Updated: With Verizon (s VZ) planning to launch its first trial LTE network sometime by 2010 and the perceived threat of Apple switching allegiances to an owner of a faster network, you would think AT&T (s T) would get its LTE plans on the front burner. Well, that is not the case — Ma Bell is taking its sweet time transitioning to 4G wireless. It’s only now started trialing LTE equipment — picking Ericsson (s ERIC), Alcatel-Lucent (s ALU) and Huawei as candidates to supply gear for the radio-portion of its LTE network. After the trials, only two would get the business.
UBS Research telecom equipment analyst Nikos Theodosopoulos notes that the inclusion of Huawei in this trial is a big step up for the Chinese vendor that’s been trying to penetrate the U.S. market. It had previously signed a deal to supply equipment to a handful of smaller players, including cable company Cox Communications. According to UBS, Huawei’s share of global communications equipment sales rose to to 14 percent in 2008 from about 2 percent in 2000. In 2008, Huawei had sales of $18.3 billion, up 42 percent over 2007. Huawei, Alcatel-Lucent and Ericsson are betting on seeing a big upside from the LTE buildout. Most global carriers expect to turn on their LTE networks by 2012.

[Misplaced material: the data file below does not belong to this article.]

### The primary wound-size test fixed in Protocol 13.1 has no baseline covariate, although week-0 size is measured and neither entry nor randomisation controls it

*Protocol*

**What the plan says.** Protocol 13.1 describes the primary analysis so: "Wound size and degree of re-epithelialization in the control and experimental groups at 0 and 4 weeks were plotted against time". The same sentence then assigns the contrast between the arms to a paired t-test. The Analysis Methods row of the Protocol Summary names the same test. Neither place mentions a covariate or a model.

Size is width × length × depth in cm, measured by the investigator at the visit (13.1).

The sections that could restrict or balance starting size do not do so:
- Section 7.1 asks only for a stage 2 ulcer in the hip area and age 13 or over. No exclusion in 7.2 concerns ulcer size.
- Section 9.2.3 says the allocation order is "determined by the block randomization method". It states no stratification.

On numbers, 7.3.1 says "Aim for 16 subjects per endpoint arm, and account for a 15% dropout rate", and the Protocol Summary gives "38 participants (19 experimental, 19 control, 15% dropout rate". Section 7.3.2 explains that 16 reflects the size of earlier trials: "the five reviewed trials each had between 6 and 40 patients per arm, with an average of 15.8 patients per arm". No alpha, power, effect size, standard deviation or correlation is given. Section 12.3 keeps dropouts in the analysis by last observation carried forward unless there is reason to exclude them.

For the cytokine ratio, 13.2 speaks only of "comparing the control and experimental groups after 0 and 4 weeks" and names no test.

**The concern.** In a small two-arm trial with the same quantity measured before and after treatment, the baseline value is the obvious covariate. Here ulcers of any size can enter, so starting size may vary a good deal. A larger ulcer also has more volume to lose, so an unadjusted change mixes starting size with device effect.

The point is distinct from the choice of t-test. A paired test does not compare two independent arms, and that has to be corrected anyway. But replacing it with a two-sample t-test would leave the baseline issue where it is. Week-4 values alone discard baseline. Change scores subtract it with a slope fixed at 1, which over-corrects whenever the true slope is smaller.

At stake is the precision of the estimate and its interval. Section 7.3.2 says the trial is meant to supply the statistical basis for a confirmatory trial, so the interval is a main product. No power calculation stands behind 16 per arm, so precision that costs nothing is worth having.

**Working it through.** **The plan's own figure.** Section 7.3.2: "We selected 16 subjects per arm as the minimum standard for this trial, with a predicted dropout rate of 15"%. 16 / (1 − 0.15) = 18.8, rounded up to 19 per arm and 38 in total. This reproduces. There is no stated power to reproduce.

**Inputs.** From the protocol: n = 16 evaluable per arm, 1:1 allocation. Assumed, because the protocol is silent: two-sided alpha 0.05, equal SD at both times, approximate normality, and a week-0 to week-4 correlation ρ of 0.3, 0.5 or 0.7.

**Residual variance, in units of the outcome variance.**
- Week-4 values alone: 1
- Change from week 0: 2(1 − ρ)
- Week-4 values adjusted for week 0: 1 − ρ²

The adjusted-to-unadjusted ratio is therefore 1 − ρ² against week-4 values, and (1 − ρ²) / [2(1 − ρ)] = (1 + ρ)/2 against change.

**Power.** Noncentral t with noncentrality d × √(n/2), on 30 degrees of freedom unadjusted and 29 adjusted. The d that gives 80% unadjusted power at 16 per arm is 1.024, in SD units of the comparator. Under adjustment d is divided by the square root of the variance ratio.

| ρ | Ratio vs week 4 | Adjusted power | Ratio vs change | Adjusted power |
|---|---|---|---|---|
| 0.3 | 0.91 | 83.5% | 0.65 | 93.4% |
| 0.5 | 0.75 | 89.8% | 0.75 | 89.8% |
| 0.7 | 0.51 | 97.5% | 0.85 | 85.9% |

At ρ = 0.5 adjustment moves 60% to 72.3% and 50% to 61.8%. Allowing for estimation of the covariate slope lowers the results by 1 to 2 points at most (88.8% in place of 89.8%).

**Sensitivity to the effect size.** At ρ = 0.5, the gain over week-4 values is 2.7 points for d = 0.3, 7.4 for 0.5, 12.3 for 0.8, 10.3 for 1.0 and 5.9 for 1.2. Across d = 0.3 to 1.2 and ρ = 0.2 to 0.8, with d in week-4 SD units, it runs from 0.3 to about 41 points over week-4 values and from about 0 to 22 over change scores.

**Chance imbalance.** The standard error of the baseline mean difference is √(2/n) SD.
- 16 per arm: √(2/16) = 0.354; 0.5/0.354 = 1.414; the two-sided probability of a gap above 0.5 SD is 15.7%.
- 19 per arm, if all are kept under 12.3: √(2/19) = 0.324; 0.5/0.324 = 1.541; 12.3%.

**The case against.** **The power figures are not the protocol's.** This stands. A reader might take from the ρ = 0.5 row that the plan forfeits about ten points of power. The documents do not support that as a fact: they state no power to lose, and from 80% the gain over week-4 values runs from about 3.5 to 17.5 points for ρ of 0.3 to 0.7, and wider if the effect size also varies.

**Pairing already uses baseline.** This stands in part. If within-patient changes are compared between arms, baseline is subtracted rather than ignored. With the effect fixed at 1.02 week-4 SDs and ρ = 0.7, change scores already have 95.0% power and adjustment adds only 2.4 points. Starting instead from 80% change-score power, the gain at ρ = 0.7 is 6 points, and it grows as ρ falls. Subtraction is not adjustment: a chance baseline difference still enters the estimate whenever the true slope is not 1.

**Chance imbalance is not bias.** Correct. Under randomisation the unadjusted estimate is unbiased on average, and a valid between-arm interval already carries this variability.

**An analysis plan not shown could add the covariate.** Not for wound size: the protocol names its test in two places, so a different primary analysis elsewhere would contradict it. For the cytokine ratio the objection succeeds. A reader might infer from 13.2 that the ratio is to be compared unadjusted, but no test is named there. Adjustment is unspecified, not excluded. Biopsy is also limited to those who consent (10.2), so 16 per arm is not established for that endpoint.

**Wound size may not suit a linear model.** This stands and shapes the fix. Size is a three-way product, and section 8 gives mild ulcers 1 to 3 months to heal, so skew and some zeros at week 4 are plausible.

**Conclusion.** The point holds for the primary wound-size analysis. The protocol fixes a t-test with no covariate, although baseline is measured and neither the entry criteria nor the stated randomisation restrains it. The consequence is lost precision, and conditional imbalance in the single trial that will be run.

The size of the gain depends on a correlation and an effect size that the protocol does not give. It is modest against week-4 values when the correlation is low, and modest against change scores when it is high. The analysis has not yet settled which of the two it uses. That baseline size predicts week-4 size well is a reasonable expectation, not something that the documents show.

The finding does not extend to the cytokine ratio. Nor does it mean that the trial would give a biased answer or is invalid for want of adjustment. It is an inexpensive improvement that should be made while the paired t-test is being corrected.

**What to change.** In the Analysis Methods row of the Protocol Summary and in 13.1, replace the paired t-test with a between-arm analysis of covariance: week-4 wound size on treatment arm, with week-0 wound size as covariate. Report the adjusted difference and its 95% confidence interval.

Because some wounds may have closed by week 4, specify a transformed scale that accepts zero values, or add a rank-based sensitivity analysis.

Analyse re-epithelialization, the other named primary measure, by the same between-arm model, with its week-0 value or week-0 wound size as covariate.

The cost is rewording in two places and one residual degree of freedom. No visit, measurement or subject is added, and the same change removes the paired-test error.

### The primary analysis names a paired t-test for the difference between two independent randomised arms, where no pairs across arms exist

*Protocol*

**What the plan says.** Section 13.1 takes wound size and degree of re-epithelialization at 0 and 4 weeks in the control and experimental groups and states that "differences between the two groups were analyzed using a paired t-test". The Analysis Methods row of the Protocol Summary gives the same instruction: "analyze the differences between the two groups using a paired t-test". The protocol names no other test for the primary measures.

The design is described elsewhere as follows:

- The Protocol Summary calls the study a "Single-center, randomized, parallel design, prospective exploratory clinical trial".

Update from Stacey: AT&T is moving more slowly with its LTE plans, due, at least in part, to the fact that it’s currently upgrading its network to HSPA in several areas of the country. The HSPA network, which requires a software upgrade at the cell towers, will have speeds of up to 7.2 Mbps down. AT&T, like some other GSM carriers, has said it’s in no hurry to move to LTE while it still has the headroom provided by the HSPA upgrade. As a CDMA carrier transitioning to a GSM technology, Verizon is in a better position to make the jump to LTE as quickly as possible.